Federal authorities on Wednesday indicted five Chinese nationals and two Malaysians on charges of criminal and political hacking operations that U.S. officials say were tacitly approved by the Chinese government and linked to the Ministry of State Security intelligence service.
The hackers are accused of global cyber operations against networks in the United States, including for the first time systems used by video game companies, a billion-dollar industry.
Other targets included software development companies, computer hardware manufacturers, telecommunications providers, social media companies, nonprofit organizations, universities, think tanks and foreign governments, the Justice Department said in unsealing the indictments.
In addition to commercial enterprises, the hackers also were charged with targeting pro-democracy politicians and activists in Hong Kong, as Beijing seeks to neutralize democratic opposition in the former British colony.
The hacking operations began around 2011 and continued through 2018, the indictment states. Two Malaysian businessmen linked to the Chinese hackers were arrested Monday in Sitawan, Malaysia and the Justice Department is seeking their extradition.
“The scope and sophistication of the crimes in these unsealed indictments is unprecedented,” said Michael R. Sherwin, acting U.S. attorney for the District of Columbia. “The alleged criminal scheme used actors in China and Malaysia to illegally hack, intrude and steal information from victims worldwide.”
Mr. Sherwin said that the hackers’ motives appeared to be criminal in nature, but they also operated as “proxies” for the Chinese government, as evidenced by the operations against networks of pro-democracy groups and institutions.
The hackers were able to make “millions of dollars” and believed their association with the Chinese government “provided them free license to hack and steal across the globe,” Mr. Sherwin said. “This scheme also contained a new and troubling cyber-criminal component — the targeting and utilization of gaming platforms to both defraud video game companies and launder illicit proceeds.”
Security researchers have given the hacking group several names, including “Advanced Persistent Threat 41,” “Wicked Panda,” “Barium,” “Winnti” and “Wicked Spider.”
The accused are said to have stolen proprietary software, customer account data and other valuable business information. The hackers are also alleged to have carried out ransomware attacks and “crypto-jacking — unauthorized use of computers to mine for cryptocurrencies.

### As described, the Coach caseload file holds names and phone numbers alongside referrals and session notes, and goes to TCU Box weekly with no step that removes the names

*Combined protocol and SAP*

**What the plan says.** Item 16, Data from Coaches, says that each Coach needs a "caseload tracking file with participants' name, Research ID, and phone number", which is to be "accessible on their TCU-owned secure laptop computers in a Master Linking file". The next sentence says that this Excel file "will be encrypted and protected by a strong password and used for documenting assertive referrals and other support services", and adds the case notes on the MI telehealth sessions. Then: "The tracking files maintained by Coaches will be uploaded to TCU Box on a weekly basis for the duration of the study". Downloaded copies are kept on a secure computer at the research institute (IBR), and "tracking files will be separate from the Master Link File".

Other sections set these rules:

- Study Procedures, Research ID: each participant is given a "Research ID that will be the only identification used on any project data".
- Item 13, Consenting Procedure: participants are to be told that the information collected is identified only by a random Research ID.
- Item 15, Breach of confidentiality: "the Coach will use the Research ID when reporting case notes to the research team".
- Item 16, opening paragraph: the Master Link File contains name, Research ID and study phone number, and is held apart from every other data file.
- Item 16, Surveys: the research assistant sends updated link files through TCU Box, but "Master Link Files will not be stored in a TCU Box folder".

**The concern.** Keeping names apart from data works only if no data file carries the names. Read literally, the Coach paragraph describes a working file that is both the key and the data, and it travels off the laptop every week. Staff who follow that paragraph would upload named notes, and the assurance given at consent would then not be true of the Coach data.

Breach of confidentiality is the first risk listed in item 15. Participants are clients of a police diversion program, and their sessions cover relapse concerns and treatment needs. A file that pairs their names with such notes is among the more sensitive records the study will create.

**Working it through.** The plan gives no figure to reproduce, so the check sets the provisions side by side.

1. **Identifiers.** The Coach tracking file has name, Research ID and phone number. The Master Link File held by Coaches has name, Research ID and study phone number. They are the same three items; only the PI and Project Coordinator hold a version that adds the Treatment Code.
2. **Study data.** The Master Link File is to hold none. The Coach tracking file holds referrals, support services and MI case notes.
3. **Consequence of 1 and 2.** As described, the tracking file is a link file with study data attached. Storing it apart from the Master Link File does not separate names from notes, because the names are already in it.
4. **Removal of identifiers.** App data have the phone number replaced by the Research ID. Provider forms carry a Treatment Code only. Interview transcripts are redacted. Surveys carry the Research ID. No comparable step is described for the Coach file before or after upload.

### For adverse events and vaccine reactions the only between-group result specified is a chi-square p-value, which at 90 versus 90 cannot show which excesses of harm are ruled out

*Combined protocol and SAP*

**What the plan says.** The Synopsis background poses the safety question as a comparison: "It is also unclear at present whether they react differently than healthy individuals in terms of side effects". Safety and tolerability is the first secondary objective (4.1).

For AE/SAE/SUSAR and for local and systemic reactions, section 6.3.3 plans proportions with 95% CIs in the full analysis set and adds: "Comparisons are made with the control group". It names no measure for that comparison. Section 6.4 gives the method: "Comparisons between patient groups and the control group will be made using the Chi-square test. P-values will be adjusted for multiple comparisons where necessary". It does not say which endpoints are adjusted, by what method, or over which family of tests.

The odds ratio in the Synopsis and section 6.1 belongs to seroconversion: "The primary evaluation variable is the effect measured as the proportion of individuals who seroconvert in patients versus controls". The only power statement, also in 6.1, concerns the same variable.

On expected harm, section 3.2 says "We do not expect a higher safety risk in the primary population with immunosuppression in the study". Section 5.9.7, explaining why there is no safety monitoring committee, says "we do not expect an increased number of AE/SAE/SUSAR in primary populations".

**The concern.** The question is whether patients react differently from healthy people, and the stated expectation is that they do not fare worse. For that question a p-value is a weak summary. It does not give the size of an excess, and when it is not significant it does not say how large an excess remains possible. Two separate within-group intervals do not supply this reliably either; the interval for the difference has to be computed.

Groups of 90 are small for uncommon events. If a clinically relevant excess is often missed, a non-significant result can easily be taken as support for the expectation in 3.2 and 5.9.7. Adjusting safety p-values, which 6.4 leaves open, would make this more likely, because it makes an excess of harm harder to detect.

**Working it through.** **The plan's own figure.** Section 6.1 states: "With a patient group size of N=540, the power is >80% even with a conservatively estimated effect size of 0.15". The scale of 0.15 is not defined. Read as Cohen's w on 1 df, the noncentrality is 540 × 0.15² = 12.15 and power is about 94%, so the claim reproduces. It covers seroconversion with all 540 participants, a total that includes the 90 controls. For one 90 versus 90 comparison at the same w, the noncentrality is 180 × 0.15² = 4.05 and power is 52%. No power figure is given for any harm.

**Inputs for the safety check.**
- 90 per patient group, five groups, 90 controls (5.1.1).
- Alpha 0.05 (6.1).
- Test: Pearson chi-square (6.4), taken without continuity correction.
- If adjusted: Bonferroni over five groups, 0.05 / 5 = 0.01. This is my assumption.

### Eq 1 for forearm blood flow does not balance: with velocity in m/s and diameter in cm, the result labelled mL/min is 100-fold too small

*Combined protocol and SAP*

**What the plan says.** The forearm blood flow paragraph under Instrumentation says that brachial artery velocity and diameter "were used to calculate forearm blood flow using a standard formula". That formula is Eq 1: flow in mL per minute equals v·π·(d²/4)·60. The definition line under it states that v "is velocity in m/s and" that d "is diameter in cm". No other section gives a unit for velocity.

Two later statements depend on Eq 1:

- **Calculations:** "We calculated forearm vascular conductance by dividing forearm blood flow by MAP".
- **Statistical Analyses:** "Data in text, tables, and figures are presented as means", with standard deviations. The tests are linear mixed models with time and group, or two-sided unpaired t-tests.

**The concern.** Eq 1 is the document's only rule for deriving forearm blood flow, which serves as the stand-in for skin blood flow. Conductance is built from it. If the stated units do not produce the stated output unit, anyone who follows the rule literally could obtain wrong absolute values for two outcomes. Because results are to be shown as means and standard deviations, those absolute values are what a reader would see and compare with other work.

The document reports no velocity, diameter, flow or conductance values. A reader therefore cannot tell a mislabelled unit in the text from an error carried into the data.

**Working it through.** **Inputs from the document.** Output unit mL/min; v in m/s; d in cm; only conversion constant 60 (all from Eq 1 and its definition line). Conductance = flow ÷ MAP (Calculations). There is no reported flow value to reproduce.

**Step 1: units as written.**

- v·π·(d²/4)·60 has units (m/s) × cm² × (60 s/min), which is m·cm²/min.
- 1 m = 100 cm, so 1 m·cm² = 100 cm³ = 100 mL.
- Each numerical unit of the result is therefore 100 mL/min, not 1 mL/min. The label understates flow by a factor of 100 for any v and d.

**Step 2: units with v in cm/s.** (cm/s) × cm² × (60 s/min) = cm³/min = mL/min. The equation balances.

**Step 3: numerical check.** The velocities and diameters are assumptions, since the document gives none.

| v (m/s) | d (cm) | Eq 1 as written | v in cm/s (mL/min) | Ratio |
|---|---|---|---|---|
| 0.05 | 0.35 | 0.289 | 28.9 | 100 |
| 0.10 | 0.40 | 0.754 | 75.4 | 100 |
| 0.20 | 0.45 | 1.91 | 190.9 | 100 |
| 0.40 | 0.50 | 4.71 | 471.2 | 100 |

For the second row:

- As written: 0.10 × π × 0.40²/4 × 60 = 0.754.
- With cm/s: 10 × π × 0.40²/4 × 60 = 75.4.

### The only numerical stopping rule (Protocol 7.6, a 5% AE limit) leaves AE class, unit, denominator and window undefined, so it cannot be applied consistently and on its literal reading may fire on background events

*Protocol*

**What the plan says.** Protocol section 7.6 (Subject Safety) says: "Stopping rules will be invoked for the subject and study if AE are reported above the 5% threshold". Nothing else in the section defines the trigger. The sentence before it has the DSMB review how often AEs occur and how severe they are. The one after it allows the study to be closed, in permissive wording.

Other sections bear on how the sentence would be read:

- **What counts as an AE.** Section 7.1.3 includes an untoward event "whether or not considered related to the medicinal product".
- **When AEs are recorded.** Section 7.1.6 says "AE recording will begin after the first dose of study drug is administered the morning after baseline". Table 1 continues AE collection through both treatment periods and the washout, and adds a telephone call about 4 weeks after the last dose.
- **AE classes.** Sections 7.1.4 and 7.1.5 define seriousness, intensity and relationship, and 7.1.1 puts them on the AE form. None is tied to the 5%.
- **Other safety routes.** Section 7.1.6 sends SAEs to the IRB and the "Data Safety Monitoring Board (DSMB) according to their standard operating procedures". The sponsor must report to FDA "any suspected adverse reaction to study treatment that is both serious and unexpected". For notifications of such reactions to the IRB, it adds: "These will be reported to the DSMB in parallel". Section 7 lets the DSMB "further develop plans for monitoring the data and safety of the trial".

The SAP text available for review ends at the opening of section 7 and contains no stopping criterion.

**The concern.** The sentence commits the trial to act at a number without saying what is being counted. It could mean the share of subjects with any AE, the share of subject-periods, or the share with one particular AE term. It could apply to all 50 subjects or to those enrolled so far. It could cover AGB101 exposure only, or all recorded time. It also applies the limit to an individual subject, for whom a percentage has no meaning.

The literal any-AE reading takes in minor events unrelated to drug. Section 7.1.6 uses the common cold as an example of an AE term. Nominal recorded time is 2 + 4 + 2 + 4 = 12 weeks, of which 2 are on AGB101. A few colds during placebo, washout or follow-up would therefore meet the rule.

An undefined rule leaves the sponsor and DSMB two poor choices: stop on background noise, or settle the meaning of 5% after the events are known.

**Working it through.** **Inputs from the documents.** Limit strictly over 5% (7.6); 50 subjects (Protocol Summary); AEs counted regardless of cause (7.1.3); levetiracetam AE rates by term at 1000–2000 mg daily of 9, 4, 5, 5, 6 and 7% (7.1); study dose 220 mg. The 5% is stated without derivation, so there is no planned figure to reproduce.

Microsoft, Google, Facebook and Verizon and other companies cooperated with authorities in the investigation and Microsoft helped block the hackers’ access to some targeted computer networks, the Justice Department said.
“The Department of Justice has used every tool available to disrupt the illegal computer intrusions and cyberattacks by these Chinese citizens,” said Deputy Attorney General Jeffrey A. Rosen. “Regrettably, the Chinese Communist Party has chosen a different path of making China safe for cybercriminals so long as they attack computers outside China and steal intellectual property helpful to China.”
The five Chinese hackers are believed to still be in their home country.
Two of the accused, Zhang Haoran and Tan Dailin, also face 25 counts of conspiracy, wire fraud, aggravated identity theft, money laundering and computer violations. The two are alleged to have hacked into video game companies to steal the games’ “currency” for resale to other gamers. The three other Chinese hackers were charged with nine counts of racketeering conspiracy, access device fraud, identity theft, aggravated identity theft and money laundering.
The racketeering involved a Chinese company called Chengdu 404 Network Technology that was involved in hacking into over 100 companies, organizations, and individual accounts in the United States and more than a dozen other countries.
The hackers also broke into government computer networks in India and Vietnam and targeted but failed to break into British government networks.
The Chengdu 404 hackers used sophisticated techniques, including a supply chain attack that utilized software providers and gave the hackers to access to the accounts of the providers’ customers.
The two Malaysians hackers face 23 counts of racketeering, conspiracy, identity theft, access device fraud, and money laundering. The Justice Department said the two men used a Malaysia-based company called Sea Gamer Mall to steal from video game companies in the U.S., Japan, Singapore and South Korea.
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